Getting a life in rural America: Life course models, derailment, and resilience among Cherokee and Anglo emerging adults

Ryan Andrew Brown
Dept. of Anthropology, Emory University
July, 2006


Early poverty and psychosocial stress is associated with mental and physical distress through a variety of life course processes. However, we know little about individual and cultural models of the life course, and such knowledge is likely to increase our understanding and precision of the mechanisms underlying such associations. To this end, I conducted an anthropological analysis of life course processes among 348 Cherokee (n=149) and Anglo (n=199) youths (aged 19-24) participating in a longitudinal study of mental health, the Great Smoky Mountains Study (GSMS). Youth life course trajectories, perspectives, and experiences were assessed through the Life Trajectory Interview for Youth (LTI-Y), a novel card sort instrument developed via the participation of 132 youth collaborators.

In the LTI-Y, exposure to childhood poverty diminishes many (but not all) life course expectations and patterns of attainment, and this effect is unevenly distributed across individuals and groups. Resilient participants are found to up-regulate models of social support and individual coping in response to life course risk, and also appear to "opt out" of cultural norms of achievement.

By assessing life course dimensions both for the self and for a perceived social norm ("average Americans"), the LTI-Y describes the social comparative space between self and other. Individual conceptions of the distance between self and other (social contrast) are associated with the justification of the self and the consolidation of motivation for key domains of life course attainment. Concordance between individual life course attainment and the attainment of other youths (attainment similarity) is linked to early life course risk, as well as current psychosocial status (dysphoric mood).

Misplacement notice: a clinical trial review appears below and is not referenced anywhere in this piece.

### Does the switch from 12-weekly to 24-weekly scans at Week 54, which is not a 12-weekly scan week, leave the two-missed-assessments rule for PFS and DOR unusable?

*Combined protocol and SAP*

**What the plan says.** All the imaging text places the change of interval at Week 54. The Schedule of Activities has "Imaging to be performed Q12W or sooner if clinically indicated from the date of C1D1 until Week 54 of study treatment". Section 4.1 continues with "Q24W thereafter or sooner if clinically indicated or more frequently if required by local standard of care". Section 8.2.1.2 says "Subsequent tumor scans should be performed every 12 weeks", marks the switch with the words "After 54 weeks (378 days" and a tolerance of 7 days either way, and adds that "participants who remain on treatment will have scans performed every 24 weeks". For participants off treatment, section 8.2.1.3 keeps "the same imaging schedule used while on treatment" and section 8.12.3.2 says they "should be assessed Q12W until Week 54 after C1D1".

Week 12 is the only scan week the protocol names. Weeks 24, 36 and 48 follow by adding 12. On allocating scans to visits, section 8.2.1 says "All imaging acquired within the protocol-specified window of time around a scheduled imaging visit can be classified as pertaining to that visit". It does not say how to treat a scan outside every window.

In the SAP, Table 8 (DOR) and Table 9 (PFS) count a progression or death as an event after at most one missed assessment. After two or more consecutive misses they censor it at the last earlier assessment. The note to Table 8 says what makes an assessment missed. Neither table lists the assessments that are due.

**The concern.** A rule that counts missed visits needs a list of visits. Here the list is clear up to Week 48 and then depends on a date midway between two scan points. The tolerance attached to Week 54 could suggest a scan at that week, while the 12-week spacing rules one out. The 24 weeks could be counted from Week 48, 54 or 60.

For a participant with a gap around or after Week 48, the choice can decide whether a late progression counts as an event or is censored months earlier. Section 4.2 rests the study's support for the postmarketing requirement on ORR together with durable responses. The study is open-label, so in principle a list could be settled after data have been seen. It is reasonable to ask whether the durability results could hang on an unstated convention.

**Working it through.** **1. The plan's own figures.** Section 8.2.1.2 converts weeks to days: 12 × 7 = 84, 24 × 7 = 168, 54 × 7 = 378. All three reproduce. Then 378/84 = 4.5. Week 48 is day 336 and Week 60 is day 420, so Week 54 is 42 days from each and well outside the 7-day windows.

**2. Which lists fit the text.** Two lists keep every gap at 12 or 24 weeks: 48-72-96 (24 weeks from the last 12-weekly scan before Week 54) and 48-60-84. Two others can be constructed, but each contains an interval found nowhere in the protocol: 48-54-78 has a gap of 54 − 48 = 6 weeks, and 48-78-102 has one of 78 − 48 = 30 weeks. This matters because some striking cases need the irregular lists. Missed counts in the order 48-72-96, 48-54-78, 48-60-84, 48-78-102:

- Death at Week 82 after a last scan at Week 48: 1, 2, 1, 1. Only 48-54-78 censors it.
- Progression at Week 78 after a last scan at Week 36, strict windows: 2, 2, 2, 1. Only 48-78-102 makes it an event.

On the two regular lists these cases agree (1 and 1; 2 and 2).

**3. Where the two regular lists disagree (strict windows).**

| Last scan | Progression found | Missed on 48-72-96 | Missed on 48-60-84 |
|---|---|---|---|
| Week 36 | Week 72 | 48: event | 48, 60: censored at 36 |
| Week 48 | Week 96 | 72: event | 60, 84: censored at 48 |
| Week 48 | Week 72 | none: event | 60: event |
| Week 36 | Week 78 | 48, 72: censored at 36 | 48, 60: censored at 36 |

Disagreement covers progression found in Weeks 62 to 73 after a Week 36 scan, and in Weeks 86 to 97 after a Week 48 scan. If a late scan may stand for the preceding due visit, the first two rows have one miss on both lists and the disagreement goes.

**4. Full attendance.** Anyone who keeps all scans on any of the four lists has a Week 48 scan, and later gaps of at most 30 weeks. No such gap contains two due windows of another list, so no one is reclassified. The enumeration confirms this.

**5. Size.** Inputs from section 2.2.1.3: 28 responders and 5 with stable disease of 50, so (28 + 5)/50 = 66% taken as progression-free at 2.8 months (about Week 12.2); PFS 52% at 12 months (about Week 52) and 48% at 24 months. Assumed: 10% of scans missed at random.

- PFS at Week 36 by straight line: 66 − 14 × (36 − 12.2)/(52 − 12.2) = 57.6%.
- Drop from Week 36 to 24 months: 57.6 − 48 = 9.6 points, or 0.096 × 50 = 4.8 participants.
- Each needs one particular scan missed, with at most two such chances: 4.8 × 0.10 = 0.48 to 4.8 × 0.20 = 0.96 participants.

Analysis of ethnographic and life history, data illustrates how risk-taking and violence are associated with the construction of masculinity and selfhood among Cherokee and Anglo youth. Meanwhile, the fortuitous provision of hope and purpose through the accrual of personally salient cultural goods can help individuals desist from previously destructive and self-destructive paths. Among Appalachian youth, childbearing (both planned and unplanned) may be a potent generator of hope and positive outcomes, and this seems to play a special role among Cherokee youth.